> "You are carrying a burlap sack and a neat looking rock. In the burlap
> sack is a stick of dynamite, a lunchbox and a coil of rope. In the
> lunchbox is a ham sandwich, several cookies and a rancid pear."
>

> This gives the player a sense of how far he has to dig to get to his
> stuff. When used for the Look and the Search commands, the list only
> recurses once to go along with the normal method of listing.
>
> > Has anyone ever tried this? Any suggestions?
> >
>
> Well, I could let you know once my library hack is finished. (It doesn't
> handle group-together objects yet)


I've cleaned up my hack to use WriteListFrom a little, so it now handles
everything. I'll post it on Aminet fairly soon.

However, there is still one bit of hacking I want to do. I hate looking
at parentheses in prose. Parentheses are usually used when the writer has
forgotten to mention something earlier and doesn't have an eraser handy.

Instead of this:

"You can see a book (which is open) and a lamp (which is lit)."

my hack will say this:

"You can see an open book and a lit lamp."


By the way, if anyone thinks hacking the library is too unethical, I could
write my routines in an Include file with a bunch of Replace statements,
though the include file would be nearly the size of parserm.h.

Jeff Hatch

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Feb 11, 1998, 3:00:00 AM2/11/98
to

GLYPH wrote:
[snip]

> However, there is still one bit of hacking I want to do. I hate looking
> at parentheses in prose. Parentheses are usually used when the writer has
> forgotten to mention something earlier and doesn't have an eraser handy.
>
> Instead of this:
>
> "You can see a book (which is open) and a lamp (which is lit)."
>
> my hack will say this:
>
> "You can see an open book and a lit lamp."

I like your hack. But it might cause players to expect that "take open
book" would work, which would be rather hard to implement.

-Rúmil

GLYPH

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Feb 13, 1998, 3:00:00 AM2/13/98
to Jeff Hatch

Hey, good point. I've finished implementing my idea, now I'll see if I
can implement your idea, too. Here's a few adjectives I might try to
implement for your idea:

open / opened
closed
lit / lighted
unlit / unlighted
empty
non-empty / unempty?

How shall I describe things which are switched on or off?
"an on microwave" is wrong. Isn't english a bugger?
"a switched-on microwave" is awkward, and so is "a turned-on microwave"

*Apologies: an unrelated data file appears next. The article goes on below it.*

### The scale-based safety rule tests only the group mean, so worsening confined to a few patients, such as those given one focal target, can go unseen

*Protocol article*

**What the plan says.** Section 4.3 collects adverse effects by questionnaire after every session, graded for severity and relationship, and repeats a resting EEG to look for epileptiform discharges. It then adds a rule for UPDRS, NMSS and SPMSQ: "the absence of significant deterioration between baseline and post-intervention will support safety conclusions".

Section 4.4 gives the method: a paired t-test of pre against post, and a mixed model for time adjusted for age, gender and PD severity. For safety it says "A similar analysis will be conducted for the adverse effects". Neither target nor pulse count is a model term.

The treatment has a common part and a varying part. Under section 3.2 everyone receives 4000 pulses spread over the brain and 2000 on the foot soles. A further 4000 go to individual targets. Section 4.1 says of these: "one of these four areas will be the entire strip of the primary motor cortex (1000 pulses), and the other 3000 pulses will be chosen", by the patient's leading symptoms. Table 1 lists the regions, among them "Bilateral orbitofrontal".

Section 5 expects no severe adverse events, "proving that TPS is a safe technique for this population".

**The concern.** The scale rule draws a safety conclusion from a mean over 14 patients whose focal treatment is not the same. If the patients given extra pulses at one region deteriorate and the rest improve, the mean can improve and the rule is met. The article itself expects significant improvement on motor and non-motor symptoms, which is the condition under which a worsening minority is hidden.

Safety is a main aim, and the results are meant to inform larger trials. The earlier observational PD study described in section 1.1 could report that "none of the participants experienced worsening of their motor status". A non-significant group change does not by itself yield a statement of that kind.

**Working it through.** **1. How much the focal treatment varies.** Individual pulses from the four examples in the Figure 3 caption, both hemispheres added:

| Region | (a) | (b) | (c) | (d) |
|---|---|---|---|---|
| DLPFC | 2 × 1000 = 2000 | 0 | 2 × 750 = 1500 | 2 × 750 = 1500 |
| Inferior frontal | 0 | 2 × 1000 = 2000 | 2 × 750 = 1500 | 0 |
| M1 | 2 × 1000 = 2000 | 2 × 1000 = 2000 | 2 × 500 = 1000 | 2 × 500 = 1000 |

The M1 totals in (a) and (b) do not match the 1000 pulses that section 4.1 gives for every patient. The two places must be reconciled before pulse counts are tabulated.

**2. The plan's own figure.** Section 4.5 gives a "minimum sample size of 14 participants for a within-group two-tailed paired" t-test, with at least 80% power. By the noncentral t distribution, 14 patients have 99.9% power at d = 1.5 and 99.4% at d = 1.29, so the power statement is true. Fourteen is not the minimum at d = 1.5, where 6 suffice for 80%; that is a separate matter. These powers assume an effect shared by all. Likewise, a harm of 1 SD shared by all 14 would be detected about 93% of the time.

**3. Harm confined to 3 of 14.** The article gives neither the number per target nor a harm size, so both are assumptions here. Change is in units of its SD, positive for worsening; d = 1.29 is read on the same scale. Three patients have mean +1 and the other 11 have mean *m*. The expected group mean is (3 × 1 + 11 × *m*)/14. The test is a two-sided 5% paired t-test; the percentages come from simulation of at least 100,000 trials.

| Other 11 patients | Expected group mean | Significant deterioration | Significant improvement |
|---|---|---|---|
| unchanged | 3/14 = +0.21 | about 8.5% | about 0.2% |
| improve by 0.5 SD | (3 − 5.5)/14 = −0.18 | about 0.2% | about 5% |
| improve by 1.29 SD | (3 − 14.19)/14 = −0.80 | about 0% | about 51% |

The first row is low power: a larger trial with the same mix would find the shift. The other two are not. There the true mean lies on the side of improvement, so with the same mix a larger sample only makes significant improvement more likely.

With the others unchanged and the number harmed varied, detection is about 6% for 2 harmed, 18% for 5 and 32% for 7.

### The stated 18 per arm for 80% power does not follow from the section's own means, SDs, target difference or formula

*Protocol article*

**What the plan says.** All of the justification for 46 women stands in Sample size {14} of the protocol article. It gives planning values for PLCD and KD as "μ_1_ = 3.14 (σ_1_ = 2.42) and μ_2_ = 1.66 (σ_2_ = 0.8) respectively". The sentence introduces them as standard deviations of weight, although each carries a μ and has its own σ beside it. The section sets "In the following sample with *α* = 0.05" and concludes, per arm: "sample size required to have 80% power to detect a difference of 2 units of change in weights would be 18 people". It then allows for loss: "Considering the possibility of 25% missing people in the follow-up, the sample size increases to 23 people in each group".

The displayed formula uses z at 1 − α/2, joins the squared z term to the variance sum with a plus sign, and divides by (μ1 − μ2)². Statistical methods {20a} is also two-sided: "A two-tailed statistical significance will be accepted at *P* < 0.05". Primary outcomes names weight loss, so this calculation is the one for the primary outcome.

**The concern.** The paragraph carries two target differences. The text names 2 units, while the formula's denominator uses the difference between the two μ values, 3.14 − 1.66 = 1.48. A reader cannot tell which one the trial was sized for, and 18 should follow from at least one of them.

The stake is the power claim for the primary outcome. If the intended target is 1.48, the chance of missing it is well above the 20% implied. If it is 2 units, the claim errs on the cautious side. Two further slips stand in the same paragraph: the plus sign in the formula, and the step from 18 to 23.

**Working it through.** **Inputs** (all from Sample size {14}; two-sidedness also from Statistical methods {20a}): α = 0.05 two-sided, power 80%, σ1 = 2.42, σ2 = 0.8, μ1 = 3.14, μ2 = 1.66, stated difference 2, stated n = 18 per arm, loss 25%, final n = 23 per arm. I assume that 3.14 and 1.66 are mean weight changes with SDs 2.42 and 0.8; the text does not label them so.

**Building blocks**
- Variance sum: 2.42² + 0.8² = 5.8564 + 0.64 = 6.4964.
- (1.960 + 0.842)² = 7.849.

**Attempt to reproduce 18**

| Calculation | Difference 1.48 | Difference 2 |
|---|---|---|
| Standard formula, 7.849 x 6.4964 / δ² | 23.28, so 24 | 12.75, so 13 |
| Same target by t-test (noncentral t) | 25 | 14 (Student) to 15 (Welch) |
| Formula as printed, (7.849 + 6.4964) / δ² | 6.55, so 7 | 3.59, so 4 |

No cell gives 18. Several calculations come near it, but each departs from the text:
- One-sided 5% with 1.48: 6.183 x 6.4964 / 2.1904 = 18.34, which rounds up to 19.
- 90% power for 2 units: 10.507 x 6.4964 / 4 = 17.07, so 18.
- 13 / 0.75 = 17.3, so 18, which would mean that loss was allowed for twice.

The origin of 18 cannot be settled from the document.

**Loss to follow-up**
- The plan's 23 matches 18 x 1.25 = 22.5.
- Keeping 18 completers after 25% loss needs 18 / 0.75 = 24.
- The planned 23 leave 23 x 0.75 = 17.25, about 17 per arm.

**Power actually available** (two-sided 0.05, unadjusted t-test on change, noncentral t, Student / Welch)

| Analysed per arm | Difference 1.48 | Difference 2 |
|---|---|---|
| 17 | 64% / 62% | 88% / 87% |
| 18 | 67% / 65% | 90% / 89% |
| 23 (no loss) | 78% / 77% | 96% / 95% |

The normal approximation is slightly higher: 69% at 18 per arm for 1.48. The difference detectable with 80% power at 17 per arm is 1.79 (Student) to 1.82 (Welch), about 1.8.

Right now my hack would say "a lit microwave". Any thoughts?

Mary K. Kuhner

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Feb 13, 1998, 3:00:00 AM2/13/98
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In article <Pine.SOL.3.96.980213...@sol.sun.csd.unb.ca>,
GLYPH <y8...@unb.ca> wrote:

>How shall I describe things which are switched on or off?
>"an on microwave" is wrong. Isn't english a bugger?
>"a switched-on microwave" is awkward, and so is "a turned-on microwave"
>Right now my hack would say "a lit microwave". Any thoughts?

A running microwave? An active microwave? An operating
microwave? Hm, and then I turn it off. A non-running
microwave doesn't sound good. An inactive one--that's not
so bad. A non-operational one sounds broken, not just turned
off. I think "active" is the best of these, though it's not
perfect....

Mary Kuhner mkku...@genetics.washington.edu

Brock Kevin Nambo

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Feb 14, 1998, 3:00:00 AM2/14/98
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Mary K. Kuhner wrote in message <6c2iqd$eo2$1...@nntp5.u.washington.edu>...


>In article <Pine.SOL.3.96.980213...@sol.sun.csd.unb.ca>,
>GLYPH <y8...@unb.ca> wrote:
>
>>How shall I describe things which are switched on or off?
>>"an on microwave" is wrong. Isn't english a bugger?
>>"a switched-on microwave" is awkward, and so is "a turned-on microwave"


I agree, a turned-on microwave would be VERY awkward <EG>

>>Right now my hack would say "a lit microwave". Any thoughts?
>
>A running microwave? An active microwave? An operating
>microwave? Hm, and then I turn it off. A non-running
>microwave doesn't sound good. An inactive one--that's not
>so bad. A non-operational one sounds broken, not just turned
>off. I think "active" is the best of these, though it's not
>perfect....


What DO you call a working microwave anyway?

Best I could come up with is "microwave in use" for on and just "microwave"
for off.

:(

>>BKNambo
--

http://come.to/brocks.place
Somebody loves you. (Not necessarily me.)

Alan Conroy

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Feb 15, 1998, 3:00:00 AM2/15/98
to

>What DO you call a working microwave anyway?
>
>Best I could come up with is "microwave in use" for on and just "microwave"
>for off.


Operating microwave
Activated microwave
Working microwave

- Alan Conroy

I wanna be a firetruck when I grow up...

Kenneth Fair

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Feb 15, 1998, 3:00:00 AM2/15/98
to

In article <6c2iqd$eo2$1...@nntp5.u.washington.edu>,

>In article <Pine.SOL.3.96.980213...@sol.sun.csd.unb.ca>,
>GLYPH <y8...@unb.ca> wrote:
>
>>How shall I describe things which are switched on or off?